Naturally, there is a cold front moving in the day AFTER this race, so while it was nice at the start, it got warm quickly, especially as the start is pretty much straight uphill for the first mile and a half.
And worse, the downhills from that just pounded my knees. I should have taken those slower, I guess, because I ended up having some bad pain in my left knee for a couple of miles after that. I ended up walking for probably half a mile, wincing every time I planted my foot/leg in a way that made it hurt, but eventually, it just... went away! It was bad enough that I thought if it didn't get better, I was going to have to DNF at the 6 mile aid station, which would have sucked. But I wasn't about to trash my knee.
Luckily, I fell back with a couple of other friends (and even behind both of them for a while), but caught back up as my knee started to behave, and stayed with them and a few other folks the rest of the way. As per usual with running, the latter miles fell into a nice rhythm and the prospect of a nearby finish line was enough to pull me through the sandy finish.
I ended up with a 3:22 finish for 12 miles, exactly 1 hour longer than 13.5 on the road. I went into this one with almost zero compete level in my heart, and mostly stayed that way from start to finish, though I really thought 3:30 was the best I could expect, time-wise, so I was pleasantly surprised. Still, I really didn't care much about the time, and didn't look at my Runkeeper at all. I put everything into Rock 'n Roll, so this race was just my reward for all that work and progress, and it was really a perfect marker for that.
|Lake vista early on in the run|
This was my first Endurance Buzz race (which figures, since it was my first trail race), and what a great job they do. Even though I only knew 3 other people there, it was a very familial environment with people taking care of each other. Amazing to me was that the folks running 52 miles or 52k would pass us with big smiles and a "Looking great! Keep it up!" as we 20k folks are slogging along. Different animals, these trail maniacs.
I found it very helpful to have memorized the mile markers where the aid stations would be, especially with water bottles running dry much faster than I'd been used to. Plus, the stations had a buffet of wonderful food choices, from Oreos to dill pickles. It's nice to have a selection, because you never really know what will sound good. I grazed there (mile 6.5 and 9.5) and ate two of my Payday mini bars, which as usual were exactly the boost I needed. I seriously need to get Payday to sponsor my running. I can sing the praises of those little guys all day long.
One thing I did wrong was not eating soon enough. It was 4+ miles before I even ate 3 jelly beans (Happy Pills) at the first unmanned aid station, and was 6.5 before the first full aid station where I ate more. Should have tucked into my payday bar at mile 4.
Also wonder if I need to down some endurolyte tablets or something along the way. I don't really like Gatorade or Nuun or things like that, but I know the salt in my snacks probably aren't enough for warm runs.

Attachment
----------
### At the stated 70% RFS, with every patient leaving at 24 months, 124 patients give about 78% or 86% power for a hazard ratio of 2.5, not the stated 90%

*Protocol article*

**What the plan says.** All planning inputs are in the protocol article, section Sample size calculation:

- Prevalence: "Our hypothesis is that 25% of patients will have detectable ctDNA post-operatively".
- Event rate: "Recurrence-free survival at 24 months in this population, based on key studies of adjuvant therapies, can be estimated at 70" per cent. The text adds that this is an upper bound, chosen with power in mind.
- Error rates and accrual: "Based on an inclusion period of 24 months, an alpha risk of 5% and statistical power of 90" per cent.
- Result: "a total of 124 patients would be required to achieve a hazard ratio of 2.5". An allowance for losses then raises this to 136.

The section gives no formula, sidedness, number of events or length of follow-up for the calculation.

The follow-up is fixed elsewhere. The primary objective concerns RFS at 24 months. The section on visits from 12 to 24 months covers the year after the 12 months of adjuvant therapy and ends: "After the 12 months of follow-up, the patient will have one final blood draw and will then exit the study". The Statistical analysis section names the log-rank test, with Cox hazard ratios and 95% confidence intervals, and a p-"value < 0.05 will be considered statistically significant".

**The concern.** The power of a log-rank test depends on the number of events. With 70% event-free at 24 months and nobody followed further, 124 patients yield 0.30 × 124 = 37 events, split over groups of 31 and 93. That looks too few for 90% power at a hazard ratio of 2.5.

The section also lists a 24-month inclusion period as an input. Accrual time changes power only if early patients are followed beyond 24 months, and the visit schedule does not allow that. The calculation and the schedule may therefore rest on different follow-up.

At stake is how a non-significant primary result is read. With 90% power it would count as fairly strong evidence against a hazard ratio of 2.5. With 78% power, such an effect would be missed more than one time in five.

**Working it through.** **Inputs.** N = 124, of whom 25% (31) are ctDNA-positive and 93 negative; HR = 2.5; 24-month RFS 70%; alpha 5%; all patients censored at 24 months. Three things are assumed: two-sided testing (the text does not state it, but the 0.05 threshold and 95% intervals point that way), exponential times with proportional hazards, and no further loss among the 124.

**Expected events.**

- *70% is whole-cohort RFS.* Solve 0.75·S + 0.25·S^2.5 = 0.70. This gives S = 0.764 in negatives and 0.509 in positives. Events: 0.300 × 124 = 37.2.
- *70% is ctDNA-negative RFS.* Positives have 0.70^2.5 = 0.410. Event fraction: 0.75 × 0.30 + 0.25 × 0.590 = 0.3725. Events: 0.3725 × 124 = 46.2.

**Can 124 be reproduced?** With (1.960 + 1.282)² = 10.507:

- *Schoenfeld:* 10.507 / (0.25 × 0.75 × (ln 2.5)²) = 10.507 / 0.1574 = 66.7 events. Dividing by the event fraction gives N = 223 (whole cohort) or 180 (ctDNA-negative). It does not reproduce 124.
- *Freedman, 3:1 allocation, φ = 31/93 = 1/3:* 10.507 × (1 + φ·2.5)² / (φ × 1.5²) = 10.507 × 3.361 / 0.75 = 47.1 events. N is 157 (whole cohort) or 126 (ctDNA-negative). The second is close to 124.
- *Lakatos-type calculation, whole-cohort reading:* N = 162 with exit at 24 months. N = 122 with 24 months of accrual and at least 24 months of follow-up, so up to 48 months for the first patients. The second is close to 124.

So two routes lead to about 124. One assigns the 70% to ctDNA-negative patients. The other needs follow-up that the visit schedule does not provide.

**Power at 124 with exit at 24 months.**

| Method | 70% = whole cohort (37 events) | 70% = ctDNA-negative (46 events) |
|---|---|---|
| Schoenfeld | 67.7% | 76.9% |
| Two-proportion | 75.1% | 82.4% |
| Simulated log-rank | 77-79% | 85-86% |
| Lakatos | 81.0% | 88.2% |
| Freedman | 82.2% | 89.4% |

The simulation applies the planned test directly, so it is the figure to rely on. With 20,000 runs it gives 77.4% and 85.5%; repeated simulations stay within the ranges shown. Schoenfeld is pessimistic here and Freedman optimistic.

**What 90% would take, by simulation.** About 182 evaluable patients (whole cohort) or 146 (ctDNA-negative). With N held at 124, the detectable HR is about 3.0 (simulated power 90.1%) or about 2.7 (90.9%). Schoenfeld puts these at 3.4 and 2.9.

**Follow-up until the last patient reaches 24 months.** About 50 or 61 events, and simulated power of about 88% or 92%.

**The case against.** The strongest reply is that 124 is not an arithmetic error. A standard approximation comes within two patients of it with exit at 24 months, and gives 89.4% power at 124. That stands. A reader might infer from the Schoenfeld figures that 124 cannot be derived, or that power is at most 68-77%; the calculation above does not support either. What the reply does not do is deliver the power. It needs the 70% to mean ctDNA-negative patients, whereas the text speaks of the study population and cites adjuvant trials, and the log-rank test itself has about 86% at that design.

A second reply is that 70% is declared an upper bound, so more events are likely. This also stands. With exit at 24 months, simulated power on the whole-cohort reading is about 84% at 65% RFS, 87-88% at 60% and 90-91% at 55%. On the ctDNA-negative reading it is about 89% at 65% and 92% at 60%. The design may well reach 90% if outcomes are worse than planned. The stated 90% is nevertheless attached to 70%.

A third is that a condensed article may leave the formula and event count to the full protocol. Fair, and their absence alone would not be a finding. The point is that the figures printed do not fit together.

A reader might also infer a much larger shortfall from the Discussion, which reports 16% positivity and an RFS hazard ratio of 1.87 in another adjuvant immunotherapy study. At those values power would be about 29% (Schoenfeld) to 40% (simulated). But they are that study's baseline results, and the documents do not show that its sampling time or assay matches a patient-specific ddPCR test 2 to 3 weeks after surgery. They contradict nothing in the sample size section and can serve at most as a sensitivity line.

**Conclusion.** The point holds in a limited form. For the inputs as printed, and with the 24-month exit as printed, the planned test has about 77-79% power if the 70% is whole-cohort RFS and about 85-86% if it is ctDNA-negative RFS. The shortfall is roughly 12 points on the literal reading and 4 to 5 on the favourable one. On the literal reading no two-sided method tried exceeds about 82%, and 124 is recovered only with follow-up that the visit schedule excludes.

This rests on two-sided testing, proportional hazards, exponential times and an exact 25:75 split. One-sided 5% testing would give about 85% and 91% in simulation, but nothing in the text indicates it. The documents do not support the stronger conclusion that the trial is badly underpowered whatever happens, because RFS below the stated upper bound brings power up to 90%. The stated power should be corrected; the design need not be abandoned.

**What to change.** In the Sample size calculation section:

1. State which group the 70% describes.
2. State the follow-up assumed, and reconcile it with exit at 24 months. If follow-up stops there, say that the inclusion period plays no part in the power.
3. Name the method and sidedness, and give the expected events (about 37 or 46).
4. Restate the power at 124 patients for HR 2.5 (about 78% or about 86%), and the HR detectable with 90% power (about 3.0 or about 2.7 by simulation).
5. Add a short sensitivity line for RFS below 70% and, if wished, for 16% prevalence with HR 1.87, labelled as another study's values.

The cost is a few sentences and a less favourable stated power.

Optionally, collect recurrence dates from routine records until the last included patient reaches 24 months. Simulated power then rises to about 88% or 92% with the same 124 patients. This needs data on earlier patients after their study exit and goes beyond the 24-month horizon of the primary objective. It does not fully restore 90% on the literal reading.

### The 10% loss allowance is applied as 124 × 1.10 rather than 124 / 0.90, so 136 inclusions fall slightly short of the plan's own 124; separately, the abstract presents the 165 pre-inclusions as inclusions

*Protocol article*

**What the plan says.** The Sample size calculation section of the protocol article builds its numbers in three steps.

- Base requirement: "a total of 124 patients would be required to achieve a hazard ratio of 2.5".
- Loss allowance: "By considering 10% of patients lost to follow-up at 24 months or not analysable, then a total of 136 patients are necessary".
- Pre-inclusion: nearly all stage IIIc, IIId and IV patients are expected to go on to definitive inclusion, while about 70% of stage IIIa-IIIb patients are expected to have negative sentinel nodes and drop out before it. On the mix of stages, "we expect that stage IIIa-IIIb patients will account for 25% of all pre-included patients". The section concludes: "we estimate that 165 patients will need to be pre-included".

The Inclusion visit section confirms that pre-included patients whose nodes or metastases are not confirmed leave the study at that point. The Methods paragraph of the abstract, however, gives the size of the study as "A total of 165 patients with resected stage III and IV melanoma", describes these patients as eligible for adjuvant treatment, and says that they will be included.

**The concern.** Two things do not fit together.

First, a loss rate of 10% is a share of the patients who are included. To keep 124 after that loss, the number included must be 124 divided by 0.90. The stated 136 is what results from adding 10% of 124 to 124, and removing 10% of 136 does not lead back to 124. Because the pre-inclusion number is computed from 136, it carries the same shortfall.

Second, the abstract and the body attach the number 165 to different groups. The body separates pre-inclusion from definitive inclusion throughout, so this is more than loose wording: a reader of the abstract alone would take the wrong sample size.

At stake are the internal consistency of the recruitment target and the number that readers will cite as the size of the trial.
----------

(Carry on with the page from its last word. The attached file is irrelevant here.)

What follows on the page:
The course itself is certainly the most diverse I've ever run. From soft, easy single- or double-track to deep, annoying sand, to small rocks, boulders, and roots/stumps, this course had everything but mud and water. There are some really nice views along the way, though Possum Kingdom Lake was VERY low and has been for several years, so it's a little sad to think how much nicer it must have used to look.
There was a fair amount of two-way traffic on the trail, which was good and bad. I think I enjoyed the areas where it was a loop and we were on our own and not having to get out of the way of faster runners in the opposite direction. But it was cool to see how easy they made it look and how friendly they were, so that definitely enhanced the "newbie" experience for me.
For this race, I'd probably invest in some gaiters or plan to stop and shake sand out of your shoes after the Hamilton Rd. crossing (that's where the sand is done with for the most part, until the final couple of miles). It felt like I had sandpaper socks on and I HAD to stop and dump my shoes out or I would have had raw feet by the end. Maybe my shoes are more porous or something.
Rosie, who finished 30 minutes ahead of me and 5th in her division, because she's awesome, and I had talked about doing Whispering Pines next month, and after the race, she said, "No way. I'll come volunteer if you run, but I'm done." And I said, "Yeah, I have no interest in doing that now. I'm done."
Well... I woke up this morning, my quads throbbing, and thought, "Yeah, I want to do Whispering Pines." It's only 10 miles! :) I really didn't feel nearly as bad yesterday for how hard the race felt, if that makes sense. And today, the day after, my quads are sore, but that's really it. I feel great otherwise.
So, I need to see how it fits into my schedule, but yeah, WP's probably going to happen. I'm going to have to find recipes that use lots of honey if I keep running these EB races. I think I'm kinda hooked. Of course, all it may take is a confrontation with a snake to send me back to full time road running. :)